Should I pursue an MBA to advance my business career?
After spending an extra semester getting my BA at Temple University’s School of Communication and Theater, I was ready to take on the world as a working professional. I spent the first half of 2010 working at Temple’s College of Education in a role that allowed me to utilize my newly acquired journalism degree but also allowed me to explore and satisfy my persistent interest in technology. As the college’s Electronic Communications assistant, I acted as the web editor for integral parts of their website, video editor and cameraman for all speaker series events - including some interesting Bill Cosby fireside chats (not endorsing Bill Cosby but he did incite some interesting discussions) - and created and edited the college’s monthly newsletter, Ed’s Up. Considering that many of my classmates were struggling to find jobs at newspapers and television stations or capitulating and giving into the post-grad retail job, I was pretty happy with where I was at after graduating.
Besides the fact that I was getting paid in peanuts, one big issue with my job at the College of Education was that it was keeping me in Philadelphia. I enjoyed my 4.5 years at Temple and consider Philly somewhat of a second home, but my goal was always to move back to NYC after college. With that in mind, I moved back to New York in the summer of 2010 with no job and no real direction in what I wanted to do next. I started a gig as the digital development intern at Sterling Publishing (which consequently helped me get my current job at Xaxis, story for another time) allowing me to continue honing my optimal skill/experience mix of content creation and technology. I maneuvered my short-term internship into a temp position allowing me to minimize the inevitable gap in my resume and started considering the dreaded path of “getting a graduate degree because I don’t know exactly what I want to do with my life.” My internship solidified my interest in building software and focusing my career on advanced technology, but it also helped me acknowledge my diminishing interest in writing full-time. It was at that point that I started to understand the notion of people going back to school as a shortcut for getting ahead in their careers.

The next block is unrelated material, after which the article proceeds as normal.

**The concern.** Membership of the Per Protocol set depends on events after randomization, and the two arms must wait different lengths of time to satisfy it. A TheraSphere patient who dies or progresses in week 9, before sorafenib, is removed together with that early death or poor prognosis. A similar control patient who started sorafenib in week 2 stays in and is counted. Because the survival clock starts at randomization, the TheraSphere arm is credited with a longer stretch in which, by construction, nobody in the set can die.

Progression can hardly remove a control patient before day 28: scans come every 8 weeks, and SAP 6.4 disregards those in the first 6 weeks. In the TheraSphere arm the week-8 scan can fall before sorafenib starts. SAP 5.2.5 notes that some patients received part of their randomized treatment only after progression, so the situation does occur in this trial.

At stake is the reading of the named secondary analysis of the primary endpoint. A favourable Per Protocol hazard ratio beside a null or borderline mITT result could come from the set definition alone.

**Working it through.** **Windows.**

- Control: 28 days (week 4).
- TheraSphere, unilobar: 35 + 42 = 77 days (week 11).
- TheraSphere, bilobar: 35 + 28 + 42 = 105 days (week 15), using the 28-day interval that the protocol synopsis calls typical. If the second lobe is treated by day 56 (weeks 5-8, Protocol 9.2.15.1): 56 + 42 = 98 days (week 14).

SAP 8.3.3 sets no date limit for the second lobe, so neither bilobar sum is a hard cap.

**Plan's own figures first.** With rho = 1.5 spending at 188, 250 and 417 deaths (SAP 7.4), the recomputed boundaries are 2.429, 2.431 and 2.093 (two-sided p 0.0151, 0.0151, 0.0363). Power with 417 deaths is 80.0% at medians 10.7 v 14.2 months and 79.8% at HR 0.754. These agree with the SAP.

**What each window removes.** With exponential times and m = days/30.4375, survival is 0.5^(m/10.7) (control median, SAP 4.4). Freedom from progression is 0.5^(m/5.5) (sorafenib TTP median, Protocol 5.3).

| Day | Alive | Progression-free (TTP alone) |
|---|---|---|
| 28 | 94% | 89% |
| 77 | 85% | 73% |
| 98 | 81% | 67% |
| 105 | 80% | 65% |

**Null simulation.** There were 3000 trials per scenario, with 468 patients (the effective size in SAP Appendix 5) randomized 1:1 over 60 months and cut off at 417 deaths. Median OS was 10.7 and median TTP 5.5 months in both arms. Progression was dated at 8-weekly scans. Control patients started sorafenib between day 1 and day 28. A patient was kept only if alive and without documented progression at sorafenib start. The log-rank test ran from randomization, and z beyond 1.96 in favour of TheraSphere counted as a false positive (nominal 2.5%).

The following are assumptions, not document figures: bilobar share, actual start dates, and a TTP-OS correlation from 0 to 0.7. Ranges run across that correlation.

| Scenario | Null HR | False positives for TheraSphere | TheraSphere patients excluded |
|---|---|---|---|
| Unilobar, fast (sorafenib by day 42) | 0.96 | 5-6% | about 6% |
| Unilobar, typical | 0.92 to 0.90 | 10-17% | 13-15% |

Why did I go back?
Short answer to the question of why I went back for my MBA is that I simply didn’t know what else to do. Technology businesses don’t necessarily go out of their way to hire and hone the skills of journalism students and considering that I had spent the majority of the past 5 years writing I didn’t have the type of network that business and CS graduates had when applying for tech jobs in NYC. Feeling that I may have made a mistake with my undergraduate decisions, I saw business school as an easy way to propel my desired career in software product development. In hindsight, it would be very difficult for me to truly assess the impact that business school had on my career in comparison to if I hadn’t gone back to school at all. If I can do it over again I’m not sure I would choose the same route, but having finished my MBA and propelling my career to a formidable position in my field, I do want to give some advice to those thinking about pursuing the same path. Here are a few things to consider when and if you decide to go back for your MBA.
1. What are you looking to get out of it?